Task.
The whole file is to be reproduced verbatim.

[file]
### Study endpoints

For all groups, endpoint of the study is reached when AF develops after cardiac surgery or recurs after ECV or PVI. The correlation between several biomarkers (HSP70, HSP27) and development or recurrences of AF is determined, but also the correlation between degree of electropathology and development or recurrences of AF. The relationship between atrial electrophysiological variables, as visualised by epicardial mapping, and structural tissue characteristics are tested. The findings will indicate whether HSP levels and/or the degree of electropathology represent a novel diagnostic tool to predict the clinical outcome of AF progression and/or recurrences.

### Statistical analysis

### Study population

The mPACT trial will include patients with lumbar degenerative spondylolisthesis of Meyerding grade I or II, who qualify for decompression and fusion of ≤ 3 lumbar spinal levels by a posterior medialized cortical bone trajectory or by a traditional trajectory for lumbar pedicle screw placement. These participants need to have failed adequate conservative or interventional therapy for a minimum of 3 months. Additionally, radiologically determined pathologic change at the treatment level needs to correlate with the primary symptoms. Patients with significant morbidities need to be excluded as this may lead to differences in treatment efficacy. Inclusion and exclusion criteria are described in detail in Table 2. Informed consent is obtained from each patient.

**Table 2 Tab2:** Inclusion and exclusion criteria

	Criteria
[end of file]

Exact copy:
### Study endpoints

For all groups, endpoint of the study is reached when AF develops after cardiac surgery or recurs after ECV or PVI. The correlation between several biomarkers (HSP70, HSP27) and development or recurrences of AF is determined, but also the correlation between degree of electropathology and development or recurrences of AF. The relationship between atrial electrophysiological variables, as visualised by epicardial mapping, and structural tissue characteristics are tested. The findings will indicate whether HSP levels and/or the degree of electropathology represent a novel diagnostic tool to predict the clinical outcome of AF progression and/or recurrences.

### Statistical analysis

### Study population

The mPACT trial will include patients with lumbar degenerative spondylolisthesis of Meyerding grade I or II, who qualify for decompression and fusion of ≤ 3 lumbar spinal levels by a posterior medialized cortical bone trajectory or by a traditional trajectory for lumbar pedicle screw placement. These participants need to have failed adequate conservative or interventional therapy for a minimum of 3 months. Additionally, radiologically determined pathologic change at the treatment level needs to correlate with the primary symptoms. Patients with significant morbidities need to be excluded as this may lead to differences in treatment efficacy. Inclusion and exclusion criteria are described in detail in Table 2. Informed consent is obtained from each patient.

**Table 2 Tab2:** Inclusion and exclusion criteria

	Criteria